Daniel Alvarado was an engineering student in San Salvador in 1983. He was abducted by five men dressed in civilian clothes while he was watching a soccer game at a friend’s house. He was taken to the headquarters of the Treasury Police, where he was tortured severely. In order to stop the torture, Daniel confessed to being involved in the assassination of U.S. military advisor Albert Schaufelberger. After a polygraph examination, U.S. officials concluded that Daniel was not responsible in any way for the assassination and that he had only admitted to the killing in order to stop the torture.

LEGAL PROCEEDINGS


Complaint

On December 10th, 2003, Chavez v. Carranza was filed jointly by CJA and the Tennessee law firm of Bass, Berry & Sims. The complaint was amended in February 2004 to add the claims of Daniel Alvarado. Brought under the ATS and TVPA, the suit charges Carranza with liability for torture, extrajudicial killing and crimes against humanity under the established doctrine of command responsibility.

Trial & Verdict

The trial in federal district court in Memphis began on October 2005.  After two weeks of testimony, the jury found Carranza responsible for torture and extrajudicial killing and awarded a total of $6 million in damages.

The trial was marked by several important revelations. Former U.S. Ambassador to El Salvador Robert White testified that Colonel Carranza had been a paid informant for the CIA while he was Vice-Minister of Defense in 1980. At that time, White asked the CIA station chief in El Salvador to remove Carranza from the CIA payroll on account of his deplorable human rights record, but no action was ever taken. Carranza admitted on the witness stand that he had been receiving money from the U.S. government since 1965.

Ambassador White also testified on the roles of Col. Carranza and General José García, a defendant in another CJA case, Romagoza Arce v. Garcia. Ambassador White described Col. Carranza as the “operational commander” of the Salvadoran military and security forces, while Gen. García served as the “public relations man.” He observed that the two were “inseparable."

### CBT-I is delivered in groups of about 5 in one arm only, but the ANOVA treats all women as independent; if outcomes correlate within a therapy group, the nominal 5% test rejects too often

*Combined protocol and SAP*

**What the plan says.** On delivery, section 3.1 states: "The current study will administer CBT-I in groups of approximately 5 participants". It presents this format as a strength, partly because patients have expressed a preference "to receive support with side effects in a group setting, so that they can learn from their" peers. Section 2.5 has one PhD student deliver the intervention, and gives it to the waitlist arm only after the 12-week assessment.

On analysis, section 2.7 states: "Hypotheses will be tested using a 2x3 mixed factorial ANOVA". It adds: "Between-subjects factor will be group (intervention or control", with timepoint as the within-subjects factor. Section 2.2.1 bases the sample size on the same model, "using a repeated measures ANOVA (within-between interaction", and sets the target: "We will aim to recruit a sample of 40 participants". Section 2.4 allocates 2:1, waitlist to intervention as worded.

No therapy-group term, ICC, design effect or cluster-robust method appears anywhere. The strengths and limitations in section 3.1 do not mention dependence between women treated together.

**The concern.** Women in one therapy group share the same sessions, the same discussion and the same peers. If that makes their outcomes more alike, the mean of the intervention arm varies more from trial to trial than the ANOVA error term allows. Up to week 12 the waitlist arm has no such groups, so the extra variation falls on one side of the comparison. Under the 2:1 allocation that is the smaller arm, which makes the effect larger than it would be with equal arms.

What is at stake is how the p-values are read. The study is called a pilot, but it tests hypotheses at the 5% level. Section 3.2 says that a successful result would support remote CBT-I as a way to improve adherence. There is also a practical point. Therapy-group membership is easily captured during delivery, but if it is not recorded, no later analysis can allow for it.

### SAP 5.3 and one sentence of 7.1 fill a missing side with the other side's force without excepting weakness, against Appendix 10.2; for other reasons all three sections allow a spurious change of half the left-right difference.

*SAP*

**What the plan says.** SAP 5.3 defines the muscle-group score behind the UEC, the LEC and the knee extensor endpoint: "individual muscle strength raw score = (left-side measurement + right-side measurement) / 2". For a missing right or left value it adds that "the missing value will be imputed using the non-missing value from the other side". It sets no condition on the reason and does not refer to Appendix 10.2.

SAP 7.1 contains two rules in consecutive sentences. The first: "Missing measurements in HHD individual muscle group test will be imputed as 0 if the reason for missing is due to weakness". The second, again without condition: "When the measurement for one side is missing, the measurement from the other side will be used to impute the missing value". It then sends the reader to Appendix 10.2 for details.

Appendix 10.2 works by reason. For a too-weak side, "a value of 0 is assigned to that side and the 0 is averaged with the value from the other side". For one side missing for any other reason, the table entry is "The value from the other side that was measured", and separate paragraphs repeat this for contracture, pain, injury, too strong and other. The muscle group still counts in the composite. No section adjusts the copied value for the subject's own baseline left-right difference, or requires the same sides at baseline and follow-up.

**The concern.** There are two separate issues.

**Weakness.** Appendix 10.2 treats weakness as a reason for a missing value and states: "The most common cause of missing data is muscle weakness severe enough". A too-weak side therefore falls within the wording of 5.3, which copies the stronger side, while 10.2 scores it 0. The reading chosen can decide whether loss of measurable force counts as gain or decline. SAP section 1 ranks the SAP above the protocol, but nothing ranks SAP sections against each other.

Appeal

Carranza appealed to the Sixth Circuit Court of Appeals. In an unusual development, on March 28, 2008, the Republic of El Salvador filed an amicus brief arguing that the judgment should be voided, since Carranza is entitled to amnesty under El Salvador's 1993 Amnesty Law.  In response, a coalition of international law experts filed an amicus brief arguing that the 1993 Amnesty Law violates the Salvadoran constitution and international law.

In oral arguments on October 28, 2008, the Republic of El Salvador contended that the U.S government’s endorsement of the 1992 Peace Accords should be interpreted as a de facto recognition of the extraterritorial impact of the Salvadoran Amnesty Law. However, a skeptical Court pointed out that the 1992 Peace Accords made no mention of amnesty: the Salvadoran Amnesty Law was not adopted until 1993.

“It seems to me that we have this irony of the country of El Salvador coming to a Federal Court in the United States, representing what the Department of State’s position is on the extraterritorial effect of the Salvadoran Amnesty law, when the official policy of the United States Government is absolutely silent in this record. It’s not here.” - 6th Circuit Court (audio recording)

Appellate Opinion

The 6th Circuit Court of Appeals affirmed the 2005 jury verdict on March 17, 2009, and rejected Carranza’s argument that U.S. courts should defer to the Salvadoran amnesty law.  The court held that “as a citizen and resident of the United States,” Carranza is “subject to civil liability for his violations” of U.S. human rights law.

Cert Petition

On May 28th, 2009, Carranza filed a cert petition with the U.S. Supreme Court, arguing that the principle of comity in customary international law requires the U.S. to recognize the Salvadoran amnesty law and waive jurisdiction. In our brief in opposition, we argue that Carranza failed to prove his entitlement to immunity under the Salvadoran amnesty law. Furthermore, even if he had demonstrated his eligibility, the amnesty law does not bar legal claims filed outside of El Salvador. Accordingly, no conflict arises between the amnesty law and the ATS/TVPA, nor does any question of comity.

On October 5, 2009, the U.S. Supreme Court denied Carranza's petition.


CJA and pro bono co-counsel Bass, Berry & Sims continue to pursue collection of the judgment against Carranza. To date, we have successfully garnished one of Carranza's bank accounts.